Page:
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Second-quarter fiscal 2013 net sales slipped nearly 5 percent at Minneapolis-based Supervalu Inc. as the grocer struggles to regain its financial footing amid reports of potential suitors for parts of the company.
Supervalu reported Q2 net sales of $8 billion, compared to $8.4 billion last year. Net loss for Q2 totaled $111 million, or 52 cents per diluted share.
The company blames the net sales decline on a 4.3 percent drop in same-store sales and the selloff of most of its retail fuel centers, which contributed $158 million in sales for the year-age period. The sales drop was due to “the stressed consumer, the competitive environment and continued investment in achieving competitive pricing,” Supervalu reported. A bright spot is the Save-A-Lot division; the hard-discount banner shows a modest increase in net sales, mainly due to new store openings. Supervalu’s independent business also showed growth.
The company’s new chief executive remains optimistic about the company’s future.
“We have accomplished a number of important steps since I became president and chief executive officer midway through the second quarter, including the successful refinancing of our credit facility, restructuring our executive leadership team and announcing the closure of 60 stores,” said Wayne Sales, Supervalu president, CEO and chairman. “Our team is aggressively focused on four key strategic imperatives necessary to improve our business: driving profitable retail sales, growing Save-A-Lot, building our network of successful independent retailers and reducing costs. I am excited by the progress we have made in defining our key strategies and specific initiatives within each segment of our business.”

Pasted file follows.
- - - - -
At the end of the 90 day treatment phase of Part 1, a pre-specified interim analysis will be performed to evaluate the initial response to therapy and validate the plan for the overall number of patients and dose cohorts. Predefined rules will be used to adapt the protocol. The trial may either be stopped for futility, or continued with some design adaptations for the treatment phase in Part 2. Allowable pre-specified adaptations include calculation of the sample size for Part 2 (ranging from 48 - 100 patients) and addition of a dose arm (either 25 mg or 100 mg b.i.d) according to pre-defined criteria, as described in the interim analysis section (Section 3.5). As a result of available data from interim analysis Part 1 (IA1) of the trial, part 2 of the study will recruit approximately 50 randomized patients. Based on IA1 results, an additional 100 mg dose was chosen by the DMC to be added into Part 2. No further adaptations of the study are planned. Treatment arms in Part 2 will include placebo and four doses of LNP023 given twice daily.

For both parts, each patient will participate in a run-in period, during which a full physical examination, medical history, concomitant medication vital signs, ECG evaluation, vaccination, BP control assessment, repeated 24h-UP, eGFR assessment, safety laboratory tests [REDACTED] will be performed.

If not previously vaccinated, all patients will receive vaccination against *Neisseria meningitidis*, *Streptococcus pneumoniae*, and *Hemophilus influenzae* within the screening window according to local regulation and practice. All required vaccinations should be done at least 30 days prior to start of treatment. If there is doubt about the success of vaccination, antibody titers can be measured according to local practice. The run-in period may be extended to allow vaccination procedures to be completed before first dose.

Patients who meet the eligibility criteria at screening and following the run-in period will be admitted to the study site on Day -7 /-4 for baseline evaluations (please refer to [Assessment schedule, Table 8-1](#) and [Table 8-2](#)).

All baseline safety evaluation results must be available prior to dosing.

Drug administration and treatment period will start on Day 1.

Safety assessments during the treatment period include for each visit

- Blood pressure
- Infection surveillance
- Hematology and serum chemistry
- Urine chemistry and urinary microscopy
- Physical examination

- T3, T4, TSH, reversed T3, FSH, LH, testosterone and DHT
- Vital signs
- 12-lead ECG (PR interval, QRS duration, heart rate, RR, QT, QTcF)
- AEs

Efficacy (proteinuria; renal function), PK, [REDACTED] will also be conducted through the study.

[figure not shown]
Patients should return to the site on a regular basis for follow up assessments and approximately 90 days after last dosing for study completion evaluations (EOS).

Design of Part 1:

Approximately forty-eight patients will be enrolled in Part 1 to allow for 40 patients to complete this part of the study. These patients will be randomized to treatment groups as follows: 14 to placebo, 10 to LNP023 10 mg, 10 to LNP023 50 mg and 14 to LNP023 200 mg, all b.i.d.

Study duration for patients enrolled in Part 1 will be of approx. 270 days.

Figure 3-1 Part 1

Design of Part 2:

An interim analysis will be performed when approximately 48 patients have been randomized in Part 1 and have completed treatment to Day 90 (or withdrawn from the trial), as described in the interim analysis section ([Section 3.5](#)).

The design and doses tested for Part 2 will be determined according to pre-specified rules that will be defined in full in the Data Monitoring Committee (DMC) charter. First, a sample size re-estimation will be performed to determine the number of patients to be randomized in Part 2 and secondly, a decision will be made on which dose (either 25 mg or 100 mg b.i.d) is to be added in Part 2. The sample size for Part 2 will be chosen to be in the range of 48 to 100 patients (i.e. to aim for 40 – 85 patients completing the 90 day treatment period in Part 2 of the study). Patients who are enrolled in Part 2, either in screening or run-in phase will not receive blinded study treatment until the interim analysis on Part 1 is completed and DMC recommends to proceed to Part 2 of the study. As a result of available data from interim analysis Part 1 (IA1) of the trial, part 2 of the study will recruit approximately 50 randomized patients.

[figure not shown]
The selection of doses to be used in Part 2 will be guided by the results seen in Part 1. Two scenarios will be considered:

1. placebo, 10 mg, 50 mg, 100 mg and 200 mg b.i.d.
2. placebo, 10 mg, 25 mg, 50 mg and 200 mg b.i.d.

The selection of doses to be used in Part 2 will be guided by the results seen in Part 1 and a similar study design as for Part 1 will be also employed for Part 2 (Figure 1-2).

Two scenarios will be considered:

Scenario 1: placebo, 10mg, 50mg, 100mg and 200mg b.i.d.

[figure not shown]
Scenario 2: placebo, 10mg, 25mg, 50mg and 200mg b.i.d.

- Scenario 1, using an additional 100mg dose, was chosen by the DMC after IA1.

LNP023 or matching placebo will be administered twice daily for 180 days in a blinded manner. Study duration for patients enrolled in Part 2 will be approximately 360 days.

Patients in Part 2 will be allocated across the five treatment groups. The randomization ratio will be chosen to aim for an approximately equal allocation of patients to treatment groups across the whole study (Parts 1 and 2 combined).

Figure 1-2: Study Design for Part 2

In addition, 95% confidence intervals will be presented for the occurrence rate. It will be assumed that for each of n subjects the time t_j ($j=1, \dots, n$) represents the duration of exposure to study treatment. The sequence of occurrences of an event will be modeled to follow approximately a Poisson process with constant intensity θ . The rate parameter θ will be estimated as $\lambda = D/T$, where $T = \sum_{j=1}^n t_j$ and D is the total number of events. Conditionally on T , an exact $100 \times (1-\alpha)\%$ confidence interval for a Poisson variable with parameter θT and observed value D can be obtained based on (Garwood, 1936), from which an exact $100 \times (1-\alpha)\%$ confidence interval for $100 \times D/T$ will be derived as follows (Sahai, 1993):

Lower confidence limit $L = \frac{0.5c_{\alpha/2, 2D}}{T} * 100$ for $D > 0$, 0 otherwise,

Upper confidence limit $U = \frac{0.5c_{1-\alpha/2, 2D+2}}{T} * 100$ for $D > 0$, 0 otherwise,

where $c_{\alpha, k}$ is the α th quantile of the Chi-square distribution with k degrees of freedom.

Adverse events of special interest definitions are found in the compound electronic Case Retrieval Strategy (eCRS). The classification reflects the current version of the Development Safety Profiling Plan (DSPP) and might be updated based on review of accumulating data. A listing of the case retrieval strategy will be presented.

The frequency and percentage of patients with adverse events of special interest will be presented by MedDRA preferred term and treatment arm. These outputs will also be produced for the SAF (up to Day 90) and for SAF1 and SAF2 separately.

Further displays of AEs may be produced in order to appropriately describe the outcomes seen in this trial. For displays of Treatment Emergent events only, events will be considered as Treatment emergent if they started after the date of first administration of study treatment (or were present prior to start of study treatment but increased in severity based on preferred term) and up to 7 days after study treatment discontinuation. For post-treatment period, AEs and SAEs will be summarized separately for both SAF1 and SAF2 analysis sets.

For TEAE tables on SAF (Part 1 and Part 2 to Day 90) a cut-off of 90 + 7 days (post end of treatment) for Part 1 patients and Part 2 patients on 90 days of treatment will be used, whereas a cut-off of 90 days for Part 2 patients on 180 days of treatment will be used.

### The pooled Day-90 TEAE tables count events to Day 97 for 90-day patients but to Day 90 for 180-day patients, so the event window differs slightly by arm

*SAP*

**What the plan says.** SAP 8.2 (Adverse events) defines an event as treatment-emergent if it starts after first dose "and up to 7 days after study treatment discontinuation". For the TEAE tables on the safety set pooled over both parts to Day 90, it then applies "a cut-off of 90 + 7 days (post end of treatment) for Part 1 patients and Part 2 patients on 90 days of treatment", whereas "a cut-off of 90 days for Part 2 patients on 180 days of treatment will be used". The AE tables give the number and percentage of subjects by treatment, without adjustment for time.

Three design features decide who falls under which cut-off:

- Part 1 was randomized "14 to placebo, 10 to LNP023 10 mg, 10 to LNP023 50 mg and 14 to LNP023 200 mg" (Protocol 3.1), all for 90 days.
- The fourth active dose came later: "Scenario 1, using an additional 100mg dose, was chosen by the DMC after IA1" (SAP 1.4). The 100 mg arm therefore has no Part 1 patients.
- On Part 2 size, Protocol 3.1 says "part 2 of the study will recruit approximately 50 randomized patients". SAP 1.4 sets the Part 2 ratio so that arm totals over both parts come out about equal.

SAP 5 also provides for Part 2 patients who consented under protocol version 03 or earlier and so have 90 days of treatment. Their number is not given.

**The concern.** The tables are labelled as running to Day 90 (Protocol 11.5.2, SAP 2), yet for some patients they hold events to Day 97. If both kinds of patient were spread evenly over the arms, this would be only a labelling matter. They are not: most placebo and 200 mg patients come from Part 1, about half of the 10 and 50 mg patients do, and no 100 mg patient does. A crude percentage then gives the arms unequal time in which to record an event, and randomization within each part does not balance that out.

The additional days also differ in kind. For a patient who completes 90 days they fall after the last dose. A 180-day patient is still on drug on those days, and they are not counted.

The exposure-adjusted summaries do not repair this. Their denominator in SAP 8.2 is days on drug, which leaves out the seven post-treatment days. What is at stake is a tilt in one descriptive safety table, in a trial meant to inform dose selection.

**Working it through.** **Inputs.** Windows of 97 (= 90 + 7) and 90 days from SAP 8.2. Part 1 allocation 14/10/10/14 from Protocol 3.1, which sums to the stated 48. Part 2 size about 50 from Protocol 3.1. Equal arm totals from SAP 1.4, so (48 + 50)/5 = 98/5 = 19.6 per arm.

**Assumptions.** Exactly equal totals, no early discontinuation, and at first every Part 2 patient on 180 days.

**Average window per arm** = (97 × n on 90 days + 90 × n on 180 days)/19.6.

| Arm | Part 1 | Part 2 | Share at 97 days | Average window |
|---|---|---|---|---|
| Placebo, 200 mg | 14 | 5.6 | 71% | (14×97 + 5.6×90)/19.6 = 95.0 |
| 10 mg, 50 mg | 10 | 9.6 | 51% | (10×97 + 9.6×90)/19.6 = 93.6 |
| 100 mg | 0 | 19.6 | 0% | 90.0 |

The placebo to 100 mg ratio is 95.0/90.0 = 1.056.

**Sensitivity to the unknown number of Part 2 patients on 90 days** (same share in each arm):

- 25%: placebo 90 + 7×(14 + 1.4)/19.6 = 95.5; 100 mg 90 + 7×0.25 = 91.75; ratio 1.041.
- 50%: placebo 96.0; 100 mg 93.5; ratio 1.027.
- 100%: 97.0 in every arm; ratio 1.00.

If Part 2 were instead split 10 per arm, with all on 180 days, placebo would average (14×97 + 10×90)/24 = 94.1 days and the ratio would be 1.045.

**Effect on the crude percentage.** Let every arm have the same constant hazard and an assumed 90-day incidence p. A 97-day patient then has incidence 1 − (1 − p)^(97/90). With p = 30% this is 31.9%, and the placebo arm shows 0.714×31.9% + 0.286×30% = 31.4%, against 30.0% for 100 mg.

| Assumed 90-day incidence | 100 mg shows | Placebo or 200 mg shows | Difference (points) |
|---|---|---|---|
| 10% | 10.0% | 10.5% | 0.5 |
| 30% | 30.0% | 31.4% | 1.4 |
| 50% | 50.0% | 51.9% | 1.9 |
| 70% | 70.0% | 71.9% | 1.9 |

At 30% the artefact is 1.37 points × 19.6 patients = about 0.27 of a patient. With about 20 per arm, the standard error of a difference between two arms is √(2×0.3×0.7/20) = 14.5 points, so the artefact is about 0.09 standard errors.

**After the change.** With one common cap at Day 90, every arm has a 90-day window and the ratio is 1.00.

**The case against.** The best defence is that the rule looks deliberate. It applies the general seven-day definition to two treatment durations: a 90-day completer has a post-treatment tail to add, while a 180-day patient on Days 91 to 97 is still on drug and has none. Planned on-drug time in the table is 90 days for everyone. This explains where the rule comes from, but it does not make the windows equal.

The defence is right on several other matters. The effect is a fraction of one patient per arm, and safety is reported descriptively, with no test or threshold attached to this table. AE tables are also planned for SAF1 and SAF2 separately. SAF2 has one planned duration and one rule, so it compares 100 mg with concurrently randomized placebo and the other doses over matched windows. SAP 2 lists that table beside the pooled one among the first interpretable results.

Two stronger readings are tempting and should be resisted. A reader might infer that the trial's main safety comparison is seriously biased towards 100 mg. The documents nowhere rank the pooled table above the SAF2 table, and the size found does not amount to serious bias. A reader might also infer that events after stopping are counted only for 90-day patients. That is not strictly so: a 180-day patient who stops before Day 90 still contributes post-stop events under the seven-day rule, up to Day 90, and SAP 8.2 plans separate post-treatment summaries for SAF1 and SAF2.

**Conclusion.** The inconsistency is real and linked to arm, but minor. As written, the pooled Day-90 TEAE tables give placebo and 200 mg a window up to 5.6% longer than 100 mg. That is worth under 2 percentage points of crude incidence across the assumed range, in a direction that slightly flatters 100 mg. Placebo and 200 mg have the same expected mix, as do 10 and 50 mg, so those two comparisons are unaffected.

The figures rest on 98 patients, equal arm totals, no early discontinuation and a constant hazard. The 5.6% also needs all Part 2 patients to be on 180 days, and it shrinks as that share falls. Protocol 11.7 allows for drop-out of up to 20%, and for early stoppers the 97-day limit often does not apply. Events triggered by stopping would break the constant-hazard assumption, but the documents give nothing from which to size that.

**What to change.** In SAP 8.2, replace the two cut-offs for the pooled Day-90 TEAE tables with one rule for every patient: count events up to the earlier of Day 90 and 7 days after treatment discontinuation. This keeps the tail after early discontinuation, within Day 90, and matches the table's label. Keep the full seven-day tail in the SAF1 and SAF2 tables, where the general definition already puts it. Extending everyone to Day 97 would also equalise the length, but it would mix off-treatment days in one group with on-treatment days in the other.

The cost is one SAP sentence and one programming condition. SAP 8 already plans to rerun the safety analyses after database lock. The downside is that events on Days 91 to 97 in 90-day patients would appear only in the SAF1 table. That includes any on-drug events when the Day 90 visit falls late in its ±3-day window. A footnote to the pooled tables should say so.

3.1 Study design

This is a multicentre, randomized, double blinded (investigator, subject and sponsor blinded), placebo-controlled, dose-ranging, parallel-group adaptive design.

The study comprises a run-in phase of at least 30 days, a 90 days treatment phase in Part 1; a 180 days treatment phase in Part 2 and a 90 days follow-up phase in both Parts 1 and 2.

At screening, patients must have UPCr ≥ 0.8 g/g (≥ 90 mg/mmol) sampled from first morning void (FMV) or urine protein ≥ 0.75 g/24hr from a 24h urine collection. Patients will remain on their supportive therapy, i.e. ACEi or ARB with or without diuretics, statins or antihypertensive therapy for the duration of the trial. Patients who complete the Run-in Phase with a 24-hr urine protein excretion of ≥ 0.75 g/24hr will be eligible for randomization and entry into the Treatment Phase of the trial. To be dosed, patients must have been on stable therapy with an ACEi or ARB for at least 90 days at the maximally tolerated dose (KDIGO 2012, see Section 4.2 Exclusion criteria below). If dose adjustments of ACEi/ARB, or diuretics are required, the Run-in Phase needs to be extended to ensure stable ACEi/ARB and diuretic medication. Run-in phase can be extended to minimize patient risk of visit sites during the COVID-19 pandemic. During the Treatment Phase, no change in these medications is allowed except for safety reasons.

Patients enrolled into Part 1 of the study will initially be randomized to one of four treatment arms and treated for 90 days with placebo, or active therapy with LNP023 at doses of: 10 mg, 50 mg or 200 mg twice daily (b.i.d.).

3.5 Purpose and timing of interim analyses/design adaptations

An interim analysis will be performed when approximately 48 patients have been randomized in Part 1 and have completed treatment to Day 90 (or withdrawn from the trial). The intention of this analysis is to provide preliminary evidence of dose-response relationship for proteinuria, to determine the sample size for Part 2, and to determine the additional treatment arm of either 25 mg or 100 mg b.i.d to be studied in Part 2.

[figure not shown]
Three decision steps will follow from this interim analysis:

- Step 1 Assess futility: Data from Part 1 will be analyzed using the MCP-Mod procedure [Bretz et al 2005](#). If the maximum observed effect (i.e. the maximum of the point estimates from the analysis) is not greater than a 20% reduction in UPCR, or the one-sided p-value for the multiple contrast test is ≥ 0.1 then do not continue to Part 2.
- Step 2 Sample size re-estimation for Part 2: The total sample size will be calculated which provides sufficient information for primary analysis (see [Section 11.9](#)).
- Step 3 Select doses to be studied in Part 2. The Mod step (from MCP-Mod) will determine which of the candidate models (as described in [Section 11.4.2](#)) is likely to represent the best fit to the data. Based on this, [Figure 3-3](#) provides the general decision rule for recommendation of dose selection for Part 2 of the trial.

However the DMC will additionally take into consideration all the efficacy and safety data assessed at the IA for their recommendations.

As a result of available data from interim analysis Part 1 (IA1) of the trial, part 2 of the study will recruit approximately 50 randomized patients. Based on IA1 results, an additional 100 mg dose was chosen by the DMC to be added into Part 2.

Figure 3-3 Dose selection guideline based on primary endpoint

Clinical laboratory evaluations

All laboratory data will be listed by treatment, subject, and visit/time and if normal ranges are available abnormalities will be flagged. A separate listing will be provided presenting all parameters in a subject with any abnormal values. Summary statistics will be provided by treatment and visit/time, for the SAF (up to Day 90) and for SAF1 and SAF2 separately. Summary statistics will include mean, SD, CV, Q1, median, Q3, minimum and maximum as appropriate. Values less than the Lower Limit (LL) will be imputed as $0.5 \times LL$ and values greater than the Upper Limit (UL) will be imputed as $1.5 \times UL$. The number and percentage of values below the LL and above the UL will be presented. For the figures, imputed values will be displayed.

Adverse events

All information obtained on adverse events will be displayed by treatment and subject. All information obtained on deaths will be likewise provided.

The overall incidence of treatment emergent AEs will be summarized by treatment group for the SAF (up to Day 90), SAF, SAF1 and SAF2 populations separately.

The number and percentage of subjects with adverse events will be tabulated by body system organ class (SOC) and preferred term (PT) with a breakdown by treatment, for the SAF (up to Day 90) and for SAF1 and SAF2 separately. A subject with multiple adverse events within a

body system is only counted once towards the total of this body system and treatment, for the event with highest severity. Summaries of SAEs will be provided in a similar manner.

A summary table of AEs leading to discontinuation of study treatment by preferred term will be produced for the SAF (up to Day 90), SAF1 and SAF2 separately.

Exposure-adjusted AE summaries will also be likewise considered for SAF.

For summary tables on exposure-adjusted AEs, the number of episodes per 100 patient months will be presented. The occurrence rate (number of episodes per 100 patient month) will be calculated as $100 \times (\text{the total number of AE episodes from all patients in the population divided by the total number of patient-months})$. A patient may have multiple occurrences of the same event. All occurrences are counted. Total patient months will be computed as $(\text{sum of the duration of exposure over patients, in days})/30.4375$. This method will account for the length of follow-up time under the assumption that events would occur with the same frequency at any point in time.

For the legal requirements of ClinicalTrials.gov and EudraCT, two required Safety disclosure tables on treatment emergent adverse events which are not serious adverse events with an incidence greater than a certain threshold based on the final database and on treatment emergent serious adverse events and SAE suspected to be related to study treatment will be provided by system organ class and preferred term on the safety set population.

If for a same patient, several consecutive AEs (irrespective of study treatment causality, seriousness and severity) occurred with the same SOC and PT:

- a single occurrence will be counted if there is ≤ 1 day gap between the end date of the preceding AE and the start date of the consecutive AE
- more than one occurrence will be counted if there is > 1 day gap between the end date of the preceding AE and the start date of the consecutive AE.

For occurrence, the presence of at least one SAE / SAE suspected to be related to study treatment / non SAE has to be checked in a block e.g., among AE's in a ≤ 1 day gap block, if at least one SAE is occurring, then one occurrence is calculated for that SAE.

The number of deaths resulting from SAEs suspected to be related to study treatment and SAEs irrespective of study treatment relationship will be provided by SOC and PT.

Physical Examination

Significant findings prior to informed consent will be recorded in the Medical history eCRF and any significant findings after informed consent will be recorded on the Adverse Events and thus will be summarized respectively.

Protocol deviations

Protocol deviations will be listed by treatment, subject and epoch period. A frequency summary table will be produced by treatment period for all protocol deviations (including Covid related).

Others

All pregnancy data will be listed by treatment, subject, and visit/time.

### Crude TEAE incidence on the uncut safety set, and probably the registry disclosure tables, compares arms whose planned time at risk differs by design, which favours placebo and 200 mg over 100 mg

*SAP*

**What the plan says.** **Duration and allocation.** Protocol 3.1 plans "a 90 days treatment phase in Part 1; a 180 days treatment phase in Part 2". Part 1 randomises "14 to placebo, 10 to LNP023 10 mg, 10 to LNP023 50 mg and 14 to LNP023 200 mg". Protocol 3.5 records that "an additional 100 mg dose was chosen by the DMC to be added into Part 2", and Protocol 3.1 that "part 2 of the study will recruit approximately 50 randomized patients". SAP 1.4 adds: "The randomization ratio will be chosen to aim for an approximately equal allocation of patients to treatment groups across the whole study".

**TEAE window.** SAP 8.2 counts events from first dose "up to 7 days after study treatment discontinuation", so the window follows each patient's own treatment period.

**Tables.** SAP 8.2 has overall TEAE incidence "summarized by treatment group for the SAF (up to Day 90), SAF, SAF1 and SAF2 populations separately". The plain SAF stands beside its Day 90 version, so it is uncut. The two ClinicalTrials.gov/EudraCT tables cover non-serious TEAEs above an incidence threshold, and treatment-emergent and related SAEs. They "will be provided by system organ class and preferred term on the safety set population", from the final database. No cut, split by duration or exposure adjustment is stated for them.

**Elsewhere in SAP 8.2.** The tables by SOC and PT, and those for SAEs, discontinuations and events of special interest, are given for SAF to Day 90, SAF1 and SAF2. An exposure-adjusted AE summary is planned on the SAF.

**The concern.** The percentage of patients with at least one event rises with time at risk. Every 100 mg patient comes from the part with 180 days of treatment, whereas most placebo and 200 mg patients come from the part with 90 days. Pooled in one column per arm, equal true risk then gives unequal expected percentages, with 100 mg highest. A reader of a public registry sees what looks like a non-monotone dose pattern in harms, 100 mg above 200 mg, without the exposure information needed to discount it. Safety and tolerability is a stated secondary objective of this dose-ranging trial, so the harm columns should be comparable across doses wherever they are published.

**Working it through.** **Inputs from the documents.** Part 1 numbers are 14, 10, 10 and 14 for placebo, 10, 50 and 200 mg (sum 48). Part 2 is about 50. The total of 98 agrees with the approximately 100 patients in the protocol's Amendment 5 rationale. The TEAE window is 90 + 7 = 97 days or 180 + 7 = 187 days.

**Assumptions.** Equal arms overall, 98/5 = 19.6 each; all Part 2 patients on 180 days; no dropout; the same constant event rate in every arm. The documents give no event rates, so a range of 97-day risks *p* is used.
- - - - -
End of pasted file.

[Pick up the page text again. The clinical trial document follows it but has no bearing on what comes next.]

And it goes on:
Sales noted the company recently completed price repositioning at its Chicago-based Jewel-Osco banner and is pleased with initial results. “Price is only one part of an overall plan to build traffic and drive customer engagement,” he said. “However, as we measure these results, we are also assessing our on-going approach to price investments, our value proposition and how we go to market. As such, the timing of repositioning half our stores will extend past the end of fiscal 2013.”
Meanwhile, he added, “we are moving quickly on initiatives that will remove significant cost from our business, efforts that will make us more competitive in the future. And, although we have much to do, I am encouraged every day by the quality of our team members and their commitment to our success.”
Year to date, Supervalu has generated more than $400 million in cash flow from operations, Sales said, indicating he expects that to approach $950 million in FY 2013, including the proceeds from asset sales. “We will use this to reduce our outstanding debt and keep our stores fresh and appealing,” he said.
Q2 retail food net sales were $5.2 billion compared to $5.61 billion last year, a decline of 7.3 percent. Retail food operating loss was $83 million and included $142 million in net pre-tax.
Save-A-Lot’s Q2 net sales were $973 million, up from $972 million last year, reflecting 47 net new stores being operated at the end of the quarter, offset by the impact from a drop in network same-store sales of 3.7 percent.
Independent business net sales were $1.87 billion compared to $1.85 billion last year, an increase of 1.1 percent, primarily due to higher sales to existing customers.
Supervalu Inc. operates a network of 4,400 stores composed of 1,099 traditional retail stores, including 797 in-store pharmacies; 1,341 Save-A-Lot stores, of which 943 are operated by licensee owners; and 1,950 independent stores serviced primarily by the company’s food distribution business.